Innovation in AI is accelerating - should we be afraid? #31 #cong17

By Clare Dillon.

Clare Dillon AI image

There is so much innovation happening in so many areas at the moment, from decoding the human genome and 3D printing of body parts, to VR and nanorobotics, that it's hard to keep track. But, conversations around innovation in Artificial Intelligence seem to spark a level of emotion I haven't seen in other discussions of technology trends.

No-one can deny the phenomenal amount of innovation that has happened in the AI space in the last decade - and many experts agree that the rate of innovation is increasing. Recently, I've had the pleasure of speaking about the potential of AI to change the world for the better. I love the topic. Apart from geeking out at what AI can accomplish these days, it gives me hope that we can solve in new ways some of the problems society grapples with. We all can appreciate ways in which AI already makes our lives easier (just by helping people like myself actually find the shortest way from A to B), but when you look at how AI may be used in medical scenarios and to innovate around food production and climate change, it's easy to get very excited indeed.

However, as I learn more about these topics, l find I have two main types of emotional responses to stories about innovation in AI: unbridled excitement, or gut-wrenching fear. Nestled among the stories of technical wizardry and promises of making the future a better place, there are a large number of articles predicting the end of the world as we know it: biased and racist AIs perpetuating the worst possible views of individuals, AI stealing your job, autonomous war robots that will bring nothing but DEATH AND DESTRUCTION... And, much as the optimist in me would love to dismiss folks who tell these stories as a group of Chicken Lickens predicting the sky will fall, there is general agreement that AI and automation will cause huge disruption for organisations, societies and for us all as individuals.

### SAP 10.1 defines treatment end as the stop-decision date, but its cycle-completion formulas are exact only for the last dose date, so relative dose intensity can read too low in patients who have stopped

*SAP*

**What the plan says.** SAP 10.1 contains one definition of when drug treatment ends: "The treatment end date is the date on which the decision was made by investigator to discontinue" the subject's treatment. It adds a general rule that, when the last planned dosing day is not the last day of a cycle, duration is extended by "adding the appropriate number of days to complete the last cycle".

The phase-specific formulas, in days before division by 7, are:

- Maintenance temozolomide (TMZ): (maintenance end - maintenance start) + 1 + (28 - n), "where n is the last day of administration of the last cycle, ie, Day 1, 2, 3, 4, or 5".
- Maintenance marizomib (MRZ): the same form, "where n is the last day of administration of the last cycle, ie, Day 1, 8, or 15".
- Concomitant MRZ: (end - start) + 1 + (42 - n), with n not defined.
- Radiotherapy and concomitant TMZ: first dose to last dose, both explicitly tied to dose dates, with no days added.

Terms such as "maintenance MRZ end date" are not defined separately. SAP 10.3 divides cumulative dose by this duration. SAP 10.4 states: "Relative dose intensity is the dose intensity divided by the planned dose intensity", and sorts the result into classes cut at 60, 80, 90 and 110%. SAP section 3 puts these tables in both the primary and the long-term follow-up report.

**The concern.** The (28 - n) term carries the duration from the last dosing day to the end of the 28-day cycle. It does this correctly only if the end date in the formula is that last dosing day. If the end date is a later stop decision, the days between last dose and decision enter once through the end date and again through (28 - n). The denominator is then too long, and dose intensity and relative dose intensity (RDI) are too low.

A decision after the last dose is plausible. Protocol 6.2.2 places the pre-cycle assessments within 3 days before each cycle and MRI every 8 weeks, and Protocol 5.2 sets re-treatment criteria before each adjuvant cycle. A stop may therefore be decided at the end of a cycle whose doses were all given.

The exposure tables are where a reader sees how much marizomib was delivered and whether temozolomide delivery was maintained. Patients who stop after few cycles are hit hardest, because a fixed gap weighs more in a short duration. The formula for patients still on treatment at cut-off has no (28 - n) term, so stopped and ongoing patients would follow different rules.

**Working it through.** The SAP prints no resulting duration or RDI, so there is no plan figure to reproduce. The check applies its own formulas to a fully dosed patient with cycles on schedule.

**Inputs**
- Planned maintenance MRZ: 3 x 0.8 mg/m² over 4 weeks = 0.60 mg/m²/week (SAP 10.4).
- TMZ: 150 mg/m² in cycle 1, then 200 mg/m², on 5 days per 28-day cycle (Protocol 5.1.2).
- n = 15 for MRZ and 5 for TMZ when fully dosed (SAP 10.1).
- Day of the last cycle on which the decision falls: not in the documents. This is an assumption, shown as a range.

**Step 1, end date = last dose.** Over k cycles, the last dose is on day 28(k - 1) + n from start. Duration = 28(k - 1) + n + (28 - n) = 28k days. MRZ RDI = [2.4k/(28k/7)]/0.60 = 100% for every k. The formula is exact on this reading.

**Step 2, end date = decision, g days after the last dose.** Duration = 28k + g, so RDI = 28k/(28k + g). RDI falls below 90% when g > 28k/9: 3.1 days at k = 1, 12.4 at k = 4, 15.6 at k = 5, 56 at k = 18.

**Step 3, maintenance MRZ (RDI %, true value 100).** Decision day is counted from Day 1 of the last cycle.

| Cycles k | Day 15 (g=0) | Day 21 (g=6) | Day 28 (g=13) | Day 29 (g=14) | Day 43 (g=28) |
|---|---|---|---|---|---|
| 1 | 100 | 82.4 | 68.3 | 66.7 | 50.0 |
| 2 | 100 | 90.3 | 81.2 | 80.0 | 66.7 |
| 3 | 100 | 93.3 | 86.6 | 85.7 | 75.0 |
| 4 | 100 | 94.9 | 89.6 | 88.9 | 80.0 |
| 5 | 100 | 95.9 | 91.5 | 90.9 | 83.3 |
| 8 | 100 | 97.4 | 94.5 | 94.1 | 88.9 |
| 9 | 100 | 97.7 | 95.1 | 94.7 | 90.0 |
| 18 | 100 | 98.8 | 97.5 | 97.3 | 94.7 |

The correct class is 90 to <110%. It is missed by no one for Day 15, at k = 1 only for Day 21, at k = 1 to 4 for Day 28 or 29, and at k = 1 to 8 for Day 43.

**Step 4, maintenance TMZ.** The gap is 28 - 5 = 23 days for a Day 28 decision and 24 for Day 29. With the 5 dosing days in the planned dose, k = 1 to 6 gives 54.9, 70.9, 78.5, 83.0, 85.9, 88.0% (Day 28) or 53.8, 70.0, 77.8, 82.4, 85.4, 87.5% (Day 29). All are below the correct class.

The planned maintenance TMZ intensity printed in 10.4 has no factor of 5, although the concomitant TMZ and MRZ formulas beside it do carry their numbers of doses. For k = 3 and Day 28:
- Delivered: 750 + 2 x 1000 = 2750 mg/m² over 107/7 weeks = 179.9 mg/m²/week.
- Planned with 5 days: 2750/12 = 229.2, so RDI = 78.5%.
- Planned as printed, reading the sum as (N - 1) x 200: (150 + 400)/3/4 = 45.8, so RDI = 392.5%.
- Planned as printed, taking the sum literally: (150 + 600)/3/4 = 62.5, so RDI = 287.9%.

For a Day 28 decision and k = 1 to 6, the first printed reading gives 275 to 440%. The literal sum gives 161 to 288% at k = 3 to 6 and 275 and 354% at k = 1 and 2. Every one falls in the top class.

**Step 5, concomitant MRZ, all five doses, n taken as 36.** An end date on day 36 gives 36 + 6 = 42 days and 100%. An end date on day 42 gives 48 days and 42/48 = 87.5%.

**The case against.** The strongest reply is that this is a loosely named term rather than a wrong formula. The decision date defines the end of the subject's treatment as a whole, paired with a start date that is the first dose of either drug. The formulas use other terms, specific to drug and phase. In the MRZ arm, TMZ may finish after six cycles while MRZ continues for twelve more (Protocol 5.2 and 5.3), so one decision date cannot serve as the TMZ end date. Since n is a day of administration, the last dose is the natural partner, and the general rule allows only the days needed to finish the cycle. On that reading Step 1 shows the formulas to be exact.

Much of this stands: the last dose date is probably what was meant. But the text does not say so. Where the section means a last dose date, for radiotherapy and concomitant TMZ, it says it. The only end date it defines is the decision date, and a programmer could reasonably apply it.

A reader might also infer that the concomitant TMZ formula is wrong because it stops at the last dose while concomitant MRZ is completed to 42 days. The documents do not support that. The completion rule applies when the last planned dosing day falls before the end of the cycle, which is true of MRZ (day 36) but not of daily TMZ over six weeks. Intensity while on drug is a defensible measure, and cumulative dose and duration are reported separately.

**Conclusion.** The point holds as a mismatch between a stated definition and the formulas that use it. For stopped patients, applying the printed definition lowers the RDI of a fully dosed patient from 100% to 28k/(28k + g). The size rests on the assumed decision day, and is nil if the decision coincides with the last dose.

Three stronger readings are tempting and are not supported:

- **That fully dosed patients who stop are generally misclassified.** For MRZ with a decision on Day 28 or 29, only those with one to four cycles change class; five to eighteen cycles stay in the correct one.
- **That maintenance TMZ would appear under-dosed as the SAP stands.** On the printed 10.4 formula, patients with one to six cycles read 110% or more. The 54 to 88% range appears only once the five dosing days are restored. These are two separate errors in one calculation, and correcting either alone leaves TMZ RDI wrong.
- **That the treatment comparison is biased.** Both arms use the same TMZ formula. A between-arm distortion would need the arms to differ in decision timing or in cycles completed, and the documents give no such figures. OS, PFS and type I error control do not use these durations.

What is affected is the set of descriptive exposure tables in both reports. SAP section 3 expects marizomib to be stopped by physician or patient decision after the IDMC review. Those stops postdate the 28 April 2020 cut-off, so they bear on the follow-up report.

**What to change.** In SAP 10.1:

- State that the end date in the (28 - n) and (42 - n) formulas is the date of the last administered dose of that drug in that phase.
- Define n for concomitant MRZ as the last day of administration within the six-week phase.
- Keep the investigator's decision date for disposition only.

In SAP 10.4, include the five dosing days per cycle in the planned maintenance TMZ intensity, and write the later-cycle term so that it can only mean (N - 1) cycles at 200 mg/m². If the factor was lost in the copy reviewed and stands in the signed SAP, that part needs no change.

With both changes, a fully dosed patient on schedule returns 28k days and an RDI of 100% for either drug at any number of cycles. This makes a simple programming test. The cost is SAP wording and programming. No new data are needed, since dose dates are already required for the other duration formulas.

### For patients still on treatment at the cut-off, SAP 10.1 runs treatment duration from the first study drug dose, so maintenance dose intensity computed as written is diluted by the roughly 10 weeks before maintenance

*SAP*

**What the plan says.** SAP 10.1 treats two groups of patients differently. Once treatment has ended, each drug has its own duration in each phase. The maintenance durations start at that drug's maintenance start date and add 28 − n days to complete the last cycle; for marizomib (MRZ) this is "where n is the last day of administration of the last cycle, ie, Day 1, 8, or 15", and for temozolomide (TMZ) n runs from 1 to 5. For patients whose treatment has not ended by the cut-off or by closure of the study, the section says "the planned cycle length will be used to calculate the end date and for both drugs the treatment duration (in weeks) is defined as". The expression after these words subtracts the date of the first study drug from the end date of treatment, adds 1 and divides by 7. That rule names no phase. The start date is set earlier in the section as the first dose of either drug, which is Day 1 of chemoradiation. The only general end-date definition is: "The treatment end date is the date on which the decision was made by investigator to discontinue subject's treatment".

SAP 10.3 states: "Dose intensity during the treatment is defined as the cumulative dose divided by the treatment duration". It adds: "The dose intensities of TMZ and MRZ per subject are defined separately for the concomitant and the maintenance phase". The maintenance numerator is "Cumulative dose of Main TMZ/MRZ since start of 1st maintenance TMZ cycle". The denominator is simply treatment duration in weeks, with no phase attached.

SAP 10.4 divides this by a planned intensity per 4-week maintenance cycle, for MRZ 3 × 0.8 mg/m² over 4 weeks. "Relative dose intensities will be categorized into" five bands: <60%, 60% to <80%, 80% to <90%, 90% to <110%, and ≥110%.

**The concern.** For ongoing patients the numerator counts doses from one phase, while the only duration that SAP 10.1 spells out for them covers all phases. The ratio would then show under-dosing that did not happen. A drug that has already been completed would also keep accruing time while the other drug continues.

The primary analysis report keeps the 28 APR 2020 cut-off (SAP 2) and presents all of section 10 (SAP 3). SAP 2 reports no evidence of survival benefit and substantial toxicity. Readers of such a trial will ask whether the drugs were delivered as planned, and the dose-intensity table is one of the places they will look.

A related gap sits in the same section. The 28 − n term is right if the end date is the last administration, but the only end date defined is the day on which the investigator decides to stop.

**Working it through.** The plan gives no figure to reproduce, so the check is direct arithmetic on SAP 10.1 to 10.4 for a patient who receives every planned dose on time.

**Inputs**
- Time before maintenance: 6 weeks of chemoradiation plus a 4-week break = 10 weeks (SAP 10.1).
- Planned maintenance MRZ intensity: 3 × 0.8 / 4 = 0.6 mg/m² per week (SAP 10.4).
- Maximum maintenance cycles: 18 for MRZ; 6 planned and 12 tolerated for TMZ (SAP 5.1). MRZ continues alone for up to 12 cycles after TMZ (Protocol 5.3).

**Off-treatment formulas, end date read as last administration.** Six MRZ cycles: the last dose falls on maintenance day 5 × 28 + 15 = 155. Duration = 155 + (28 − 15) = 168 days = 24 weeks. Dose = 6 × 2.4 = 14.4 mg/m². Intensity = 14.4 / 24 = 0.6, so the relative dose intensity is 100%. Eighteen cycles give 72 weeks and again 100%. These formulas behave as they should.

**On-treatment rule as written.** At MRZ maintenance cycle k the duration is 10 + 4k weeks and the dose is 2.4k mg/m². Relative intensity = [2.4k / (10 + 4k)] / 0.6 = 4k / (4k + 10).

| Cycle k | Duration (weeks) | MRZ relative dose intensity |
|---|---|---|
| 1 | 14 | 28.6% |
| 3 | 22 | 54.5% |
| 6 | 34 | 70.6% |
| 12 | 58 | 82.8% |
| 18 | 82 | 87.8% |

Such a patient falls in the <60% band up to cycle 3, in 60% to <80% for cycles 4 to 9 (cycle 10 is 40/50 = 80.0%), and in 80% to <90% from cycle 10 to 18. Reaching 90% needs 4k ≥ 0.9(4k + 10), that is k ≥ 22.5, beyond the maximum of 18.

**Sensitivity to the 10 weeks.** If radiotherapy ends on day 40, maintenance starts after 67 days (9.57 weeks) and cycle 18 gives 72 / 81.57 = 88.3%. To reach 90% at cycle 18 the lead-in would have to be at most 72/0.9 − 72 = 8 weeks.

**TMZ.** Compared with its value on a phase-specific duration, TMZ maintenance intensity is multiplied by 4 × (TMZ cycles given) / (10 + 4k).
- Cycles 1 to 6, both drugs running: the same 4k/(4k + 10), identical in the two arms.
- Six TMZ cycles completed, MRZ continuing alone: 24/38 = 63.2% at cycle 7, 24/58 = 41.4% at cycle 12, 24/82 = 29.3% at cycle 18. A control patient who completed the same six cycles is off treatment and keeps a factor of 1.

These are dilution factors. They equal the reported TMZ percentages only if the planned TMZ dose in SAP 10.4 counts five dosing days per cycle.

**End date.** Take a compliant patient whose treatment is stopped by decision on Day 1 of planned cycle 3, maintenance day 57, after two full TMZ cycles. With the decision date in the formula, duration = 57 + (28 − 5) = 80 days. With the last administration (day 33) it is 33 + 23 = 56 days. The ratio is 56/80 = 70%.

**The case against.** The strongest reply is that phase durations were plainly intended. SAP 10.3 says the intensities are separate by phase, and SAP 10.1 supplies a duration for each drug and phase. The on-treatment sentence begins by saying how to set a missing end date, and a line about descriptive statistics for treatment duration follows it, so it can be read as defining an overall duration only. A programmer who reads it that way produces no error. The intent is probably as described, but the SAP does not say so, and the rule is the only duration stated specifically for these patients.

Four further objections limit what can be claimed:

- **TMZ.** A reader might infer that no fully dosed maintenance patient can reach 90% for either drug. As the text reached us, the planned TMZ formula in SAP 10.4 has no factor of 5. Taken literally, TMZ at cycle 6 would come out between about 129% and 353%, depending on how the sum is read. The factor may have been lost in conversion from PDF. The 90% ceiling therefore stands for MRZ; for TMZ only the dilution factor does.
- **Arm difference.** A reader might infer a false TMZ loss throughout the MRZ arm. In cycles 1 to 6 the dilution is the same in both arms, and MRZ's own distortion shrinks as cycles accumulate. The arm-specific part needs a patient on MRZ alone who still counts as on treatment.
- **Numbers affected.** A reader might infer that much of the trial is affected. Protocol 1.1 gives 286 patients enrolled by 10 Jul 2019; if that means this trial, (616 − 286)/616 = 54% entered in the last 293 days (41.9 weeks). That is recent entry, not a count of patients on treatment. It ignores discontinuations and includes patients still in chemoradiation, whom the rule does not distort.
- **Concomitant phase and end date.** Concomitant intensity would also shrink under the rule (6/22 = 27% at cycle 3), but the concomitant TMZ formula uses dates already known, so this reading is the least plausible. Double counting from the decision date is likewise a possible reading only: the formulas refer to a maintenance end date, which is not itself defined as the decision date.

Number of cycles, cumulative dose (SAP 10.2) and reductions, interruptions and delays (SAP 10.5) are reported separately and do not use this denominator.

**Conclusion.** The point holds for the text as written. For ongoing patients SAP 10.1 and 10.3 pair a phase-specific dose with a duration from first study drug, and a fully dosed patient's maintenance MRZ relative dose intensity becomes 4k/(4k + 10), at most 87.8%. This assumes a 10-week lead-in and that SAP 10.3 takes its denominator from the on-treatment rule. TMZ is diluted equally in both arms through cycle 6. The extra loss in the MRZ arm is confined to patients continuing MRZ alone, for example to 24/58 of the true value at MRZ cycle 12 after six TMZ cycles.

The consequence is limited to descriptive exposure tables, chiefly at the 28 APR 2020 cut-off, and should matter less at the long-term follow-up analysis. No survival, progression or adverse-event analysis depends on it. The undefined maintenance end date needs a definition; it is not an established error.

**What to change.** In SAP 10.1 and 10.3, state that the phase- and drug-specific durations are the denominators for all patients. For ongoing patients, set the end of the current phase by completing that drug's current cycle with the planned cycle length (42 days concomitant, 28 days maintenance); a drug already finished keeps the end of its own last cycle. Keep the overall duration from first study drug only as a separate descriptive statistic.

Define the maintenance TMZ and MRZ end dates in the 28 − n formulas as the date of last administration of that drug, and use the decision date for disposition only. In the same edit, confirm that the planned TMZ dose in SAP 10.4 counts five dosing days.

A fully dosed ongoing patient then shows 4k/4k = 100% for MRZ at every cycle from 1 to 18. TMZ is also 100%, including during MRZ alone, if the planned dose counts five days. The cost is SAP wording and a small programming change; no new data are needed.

It's easy to understand why we might get scared of AI - we're built to be easily scared. It doesn't help to hear people like Stephen Hawking talking about how AI "could spell the end of the human race". Most movies and media featuring AI usually don't end with rainbows and butterflies. And if, as Elon Musk suggests, we are "summoning the demon" that poses the "biggest existential threat" to the human race, perhaps we should be shaking in our boots. 

But I believe fear is the wrong response to what's happening in the world of AI. Acting from a place of fear is just not a good idea. What good does it do us to have everyone ready to fight or take flight when confronted with the prospect of AI being integrated to our lives? Are you ready to up stakes and move off-grid? I doubt it! And if a group of modern-day Luddites think they're going to smash up my smartphone - they have another think coming. Getting stressed about the whole thing doesn't help anyone either - it's not like we need more stress these days. So how should we react?

Practically speaking, I don't believe we can avoid, out-run or reverse the AI revolution - that Pandora's box is already wide open. Regardless, I am not willing to give up on all the marvellous potential it has. I still believe we need to approach the coming AI revolution with optimism. Not the type of passive optimism which leaves us smiling, cooing at robotic pets, crossing our fingers and hoping for the best - but a type of engaged optimism which sees many more people getting involved in defining how and where AI should be employed for the best possible outcome for all of us.